Ecological study


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Ecological study

  1. 1.  It is not easy to establish links between environmental exposures and health outcomes using individual level data • Problems for obtaining measures of dose levels for individuals • There is also often the difficulty to deal with long latency times between exposure and diagnosis. (eg cancer) Ecological study designs provide one way of avoiding these difficulties and studying the effects of environmental exposures on different health outcomes.
  2. 2. Definition: observational study with group (instead of individual) being unit of observation (unit of analysis)Types: • Exploratory study • Multiple group comparison study (geographical study) • Time series study
  3. 3.  The simplest ecological study Observing differences in rates of disease in different geographical areas No exposures are measured and, generally, no formal data analysis is used. The objective is to search for spatial patterns that might suggest an environmental etiology or a special etiologic hypothesis.
  4. 4. • Ex1: Age-adjusted cancer mortality rates in the US by county for the period 1950-69;• Difference statistically significant for oral cancer in geographic patterns by sex - Men: mortality rates >in the urban Northeast  tobacco smoking and alcohol consumption - Women: mortality rates >in the Southeast  hypothesis: snuff dipping • confirmed by a case-control study • [Morgenstern H., AJPH, 1982,72,12, 1336-1344]
  5. 5.  Observe the association between the average exposure level and the disease rate among several groups. Eg: • Emile Durkheim, who investigated suicide in western Europe during the 19th century. • The data on four groups (religion and suicide rate) of Prussian provinces between 1883 and 1890 studied. • Result: Protestants were 7½ times as likely to commit suicide as were other residents (most of whom were Catholic)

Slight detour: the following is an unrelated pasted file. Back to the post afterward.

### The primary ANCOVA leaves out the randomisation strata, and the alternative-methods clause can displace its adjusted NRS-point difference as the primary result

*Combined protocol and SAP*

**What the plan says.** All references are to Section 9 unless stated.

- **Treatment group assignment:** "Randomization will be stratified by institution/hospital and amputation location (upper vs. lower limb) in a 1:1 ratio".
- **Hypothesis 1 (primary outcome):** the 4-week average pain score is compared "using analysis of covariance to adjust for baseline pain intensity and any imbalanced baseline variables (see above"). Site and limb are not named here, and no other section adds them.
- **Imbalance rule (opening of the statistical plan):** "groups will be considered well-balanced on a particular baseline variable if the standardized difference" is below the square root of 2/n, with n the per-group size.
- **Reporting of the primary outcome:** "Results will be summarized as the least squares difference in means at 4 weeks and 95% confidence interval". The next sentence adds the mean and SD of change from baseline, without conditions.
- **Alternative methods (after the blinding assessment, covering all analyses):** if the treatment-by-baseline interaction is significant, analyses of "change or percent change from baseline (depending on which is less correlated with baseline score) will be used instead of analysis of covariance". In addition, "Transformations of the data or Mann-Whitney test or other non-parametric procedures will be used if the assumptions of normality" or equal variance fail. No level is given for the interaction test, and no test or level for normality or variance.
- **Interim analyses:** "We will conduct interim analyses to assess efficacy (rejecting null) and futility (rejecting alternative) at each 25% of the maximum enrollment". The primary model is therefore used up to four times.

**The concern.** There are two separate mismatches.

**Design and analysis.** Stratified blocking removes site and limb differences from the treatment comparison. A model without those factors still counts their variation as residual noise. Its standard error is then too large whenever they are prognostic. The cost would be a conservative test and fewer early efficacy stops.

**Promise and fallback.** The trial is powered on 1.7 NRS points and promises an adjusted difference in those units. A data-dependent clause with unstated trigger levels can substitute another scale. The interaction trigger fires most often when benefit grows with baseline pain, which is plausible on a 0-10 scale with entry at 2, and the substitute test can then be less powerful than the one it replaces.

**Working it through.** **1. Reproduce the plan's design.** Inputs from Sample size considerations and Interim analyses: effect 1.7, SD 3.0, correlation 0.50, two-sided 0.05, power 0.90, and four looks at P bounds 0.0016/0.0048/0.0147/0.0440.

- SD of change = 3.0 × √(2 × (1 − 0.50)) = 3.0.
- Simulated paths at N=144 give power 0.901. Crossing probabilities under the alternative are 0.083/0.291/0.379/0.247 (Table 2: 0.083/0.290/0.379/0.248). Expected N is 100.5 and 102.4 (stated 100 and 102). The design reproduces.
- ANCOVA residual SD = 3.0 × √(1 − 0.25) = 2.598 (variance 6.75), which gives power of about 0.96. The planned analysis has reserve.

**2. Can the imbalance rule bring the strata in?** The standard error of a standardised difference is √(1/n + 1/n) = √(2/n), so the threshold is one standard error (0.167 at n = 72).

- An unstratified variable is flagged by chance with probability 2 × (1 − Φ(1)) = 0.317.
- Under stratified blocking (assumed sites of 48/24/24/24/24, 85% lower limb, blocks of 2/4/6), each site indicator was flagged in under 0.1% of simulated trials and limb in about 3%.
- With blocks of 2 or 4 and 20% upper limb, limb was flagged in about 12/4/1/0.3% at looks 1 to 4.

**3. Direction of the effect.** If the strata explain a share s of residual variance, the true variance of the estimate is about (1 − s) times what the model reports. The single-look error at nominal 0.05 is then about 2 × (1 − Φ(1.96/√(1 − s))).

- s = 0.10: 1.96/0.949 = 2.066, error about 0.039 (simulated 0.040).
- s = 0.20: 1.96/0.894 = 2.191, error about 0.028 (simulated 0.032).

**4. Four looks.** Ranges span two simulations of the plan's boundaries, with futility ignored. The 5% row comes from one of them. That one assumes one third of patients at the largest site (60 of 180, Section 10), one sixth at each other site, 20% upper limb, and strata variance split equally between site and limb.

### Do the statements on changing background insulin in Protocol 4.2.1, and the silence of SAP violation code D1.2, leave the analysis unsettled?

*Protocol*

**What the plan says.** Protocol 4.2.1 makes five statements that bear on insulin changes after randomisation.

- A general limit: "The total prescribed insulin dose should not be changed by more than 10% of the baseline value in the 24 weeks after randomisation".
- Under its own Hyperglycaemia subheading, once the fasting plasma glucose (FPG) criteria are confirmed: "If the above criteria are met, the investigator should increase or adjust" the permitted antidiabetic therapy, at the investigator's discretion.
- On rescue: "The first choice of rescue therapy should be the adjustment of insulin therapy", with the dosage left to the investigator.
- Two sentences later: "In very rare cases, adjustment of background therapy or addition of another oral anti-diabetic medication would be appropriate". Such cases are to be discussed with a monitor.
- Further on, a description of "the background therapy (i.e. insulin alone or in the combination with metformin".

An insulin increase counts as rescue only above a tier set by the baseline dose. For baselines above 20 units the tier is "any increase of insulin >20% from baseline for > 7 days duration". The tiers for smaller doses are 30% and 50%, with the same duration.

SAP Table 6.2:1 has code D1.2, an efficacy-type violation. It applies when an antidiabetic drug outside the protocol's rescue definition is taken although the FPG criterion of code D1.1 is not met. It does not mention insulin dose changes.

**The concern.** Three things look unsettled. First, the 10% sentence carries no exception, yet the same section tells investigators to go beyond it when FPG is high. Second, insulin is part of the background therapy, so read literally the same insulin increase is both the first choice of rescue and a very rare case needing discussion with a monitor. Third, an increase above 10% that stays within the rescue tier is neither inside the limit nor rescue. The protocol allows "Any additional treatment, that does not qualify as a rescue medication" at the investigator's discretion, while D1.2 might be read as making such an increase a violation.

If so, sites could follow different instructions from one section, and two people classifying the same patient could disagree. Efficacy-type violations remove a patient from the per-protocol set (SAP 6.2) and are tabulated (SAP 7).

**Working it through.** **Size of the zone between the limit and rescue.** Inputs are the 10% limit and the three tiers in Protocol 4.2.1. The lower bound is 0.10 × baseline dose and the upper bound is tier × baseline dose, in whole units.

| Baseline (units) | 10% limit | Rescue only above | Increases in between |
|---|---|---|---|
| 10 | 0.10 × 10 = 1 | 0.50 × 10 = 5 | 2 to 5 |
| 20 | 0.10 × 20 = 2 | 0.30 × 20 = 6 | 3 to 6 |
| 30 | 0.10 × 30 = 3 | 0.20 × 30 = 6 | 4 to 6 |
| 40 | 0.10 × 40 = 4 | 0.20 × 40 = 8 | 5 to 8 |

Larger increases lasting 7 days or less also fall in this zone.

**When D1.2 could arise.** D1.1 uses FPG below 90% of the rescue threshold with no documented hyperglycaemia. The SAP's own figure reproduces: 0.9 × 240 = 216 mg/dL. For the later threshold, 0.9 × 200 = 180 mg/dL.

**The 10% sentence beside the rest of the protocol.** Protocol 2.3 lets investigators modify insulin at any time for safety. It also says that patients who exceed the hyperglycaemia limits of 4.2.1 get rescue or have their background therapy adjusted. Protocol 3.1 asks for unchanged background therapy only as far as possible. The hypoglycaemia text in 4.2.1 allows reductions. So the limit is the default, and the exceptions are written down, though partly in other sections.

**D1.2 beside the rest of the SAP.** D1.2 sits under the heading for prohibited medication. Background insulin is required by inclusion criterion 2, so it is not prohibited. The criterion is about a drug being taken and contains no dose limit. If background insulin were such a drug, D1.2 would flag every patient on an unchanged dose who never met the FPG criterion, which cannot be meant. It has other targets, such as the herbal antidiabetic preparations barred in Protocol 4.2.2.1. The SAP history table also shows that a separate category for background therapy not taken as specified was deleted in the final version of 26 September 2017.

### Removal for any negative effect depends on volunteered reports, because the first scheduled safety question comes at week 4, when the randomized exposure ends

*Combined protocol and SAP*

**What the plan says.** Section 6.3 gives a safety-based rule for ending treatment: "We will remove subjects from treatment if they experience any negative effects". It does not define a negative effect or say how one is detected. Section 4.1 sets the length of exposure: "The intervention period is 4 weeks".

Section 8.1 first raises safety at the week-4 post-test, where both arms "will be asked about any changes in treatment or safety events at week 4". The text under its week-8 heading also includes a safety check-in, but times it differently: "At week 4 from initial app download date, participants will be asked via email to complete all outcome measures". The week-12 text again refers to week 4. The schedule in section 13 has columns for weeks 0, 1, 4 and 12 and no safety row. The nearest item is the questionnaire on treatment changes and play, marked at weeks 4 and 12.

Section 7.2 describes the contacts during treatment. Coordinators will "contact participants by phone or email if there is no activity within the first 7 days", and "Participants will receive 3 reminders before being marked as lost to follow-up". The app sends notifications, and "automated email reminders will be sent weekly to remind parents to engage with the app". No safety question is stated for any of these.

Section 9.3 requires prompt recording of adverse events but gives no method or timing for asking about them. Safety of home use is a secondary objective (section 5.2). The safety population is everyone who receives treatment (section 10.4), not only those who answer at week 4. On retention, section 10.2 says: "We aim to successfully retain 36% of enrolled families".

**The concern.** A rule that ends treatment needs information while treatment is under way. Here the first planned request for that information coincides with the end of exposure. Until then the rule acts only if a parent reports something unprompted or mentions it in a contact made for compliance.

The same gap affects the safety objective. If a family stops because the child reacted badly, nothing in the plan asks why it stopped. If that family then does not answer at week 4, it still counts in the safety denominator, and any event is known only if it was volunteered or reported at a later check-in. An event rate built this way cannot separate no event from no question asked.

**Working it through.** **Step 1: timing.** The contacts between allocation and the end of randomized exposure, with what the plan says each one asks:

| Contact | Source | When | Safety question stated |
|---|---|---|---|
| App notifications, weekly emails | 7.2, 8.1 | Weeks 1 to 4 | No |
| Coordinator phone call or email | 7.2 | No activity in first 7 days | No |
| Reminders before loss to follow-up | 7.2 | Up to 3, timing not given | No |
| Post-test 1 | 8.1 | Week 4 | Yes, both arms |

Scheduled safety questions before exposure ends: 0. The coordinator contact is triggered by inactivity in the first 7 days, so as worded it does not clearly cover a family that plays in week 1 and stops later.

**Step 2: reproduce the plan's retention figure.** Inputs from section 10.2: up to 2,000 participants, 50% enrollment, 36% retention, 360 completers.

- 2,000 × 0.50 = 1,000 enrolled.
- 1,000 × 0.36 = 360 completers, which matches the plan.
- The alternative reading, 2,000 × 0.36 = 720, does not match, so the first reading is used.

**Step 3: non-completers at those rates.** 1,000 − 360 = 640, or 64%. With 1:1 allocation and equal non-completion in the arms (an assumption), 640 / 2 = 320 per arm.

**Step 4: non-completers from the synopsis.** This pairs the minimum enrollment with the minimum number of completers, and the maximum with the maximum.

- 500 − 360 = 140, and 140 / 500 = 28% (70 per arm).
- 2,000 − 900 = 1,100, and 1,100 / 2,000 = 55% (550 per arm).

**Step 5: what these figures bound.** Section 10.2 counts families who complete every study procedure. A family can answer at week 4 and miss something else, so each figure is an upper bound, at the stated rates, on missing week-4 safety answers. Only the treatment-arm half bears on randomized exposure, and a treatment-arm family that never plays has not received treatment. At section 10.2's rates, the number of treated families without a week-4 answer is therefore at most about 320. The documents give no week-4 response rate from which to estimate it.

6. 6.  Observe the relationship between the change in the average exposure level (or intervention) and the change in the disease rate for a single population With time trend studies involving a sudden change in exposure (e.g: the start of an intervention program): • compare the slope in the disease trend before and after the intervention. With time trend studies involving a gradual change in average exposure level: • must compare trends in both variables.
  7. 7.  Frequently used in environmental epidemiology where it is difficult to measure exposure at the individual level Generally use pre-existing data, which have been collected for other purposes and which can be available on large populations • there are many sources of environmental data, from environmental surveillance systems which can be used (air pollution, drinking water quality, temperatures…) Can also be used for studyng infectious diseases, especially in surveillance, in order to detect signals which can be alerts Also useful to evaluate the impact of intervention programs or policies
  8. 8.  Data on many variables (e.g., behaviors, or medical hx) may not be available at the population level, and the results of ecologic analyses are subject to certain limitations. • unlikely to give reliable and accurate estimates of risk but they can be useful for the purposes of formulating hypotheses, that may then be examined by other methods. Ecological studies look for associations between the occurrence of disease and exposure to known or suspected causes. However, the unit of analysis is not an individual but a population / a group of persons Disease rates and exposures are measured in each population and their relation is examined
  9. 9.  The principle of this study design is To identify changes in the frequency of an health event in space and/or time  To relate these changes with environmental factors
  10. 10.  The 2 major objectives of ecological studies are:4) to generate or to test etiologic hypotheses, in order to explain disease occurrence;5) to evaluate the impact of intervention programs or policies (if we have the knowledge of disease etiology).
  11. 11.  Use of agregated data and not the individual data The statistical unit corresponds to a group of persons • Levels of exposure are not measured individually ; but use mean exposures in the population • Health outcome - use the frequency of the disease in the statistical unit The principle is to look if there is an association between • variation of exposure levels and • variation of health indicators
  12. 12.  For example: • to look for an association between mean chlorination levels in tap water in the district and the incidence rate of bladder cancer in different geographical areas (geographical study), or; • to look for an association between daily levels of air pollution and the daily numbers of hospital admissions for respiratory diseases (time series study)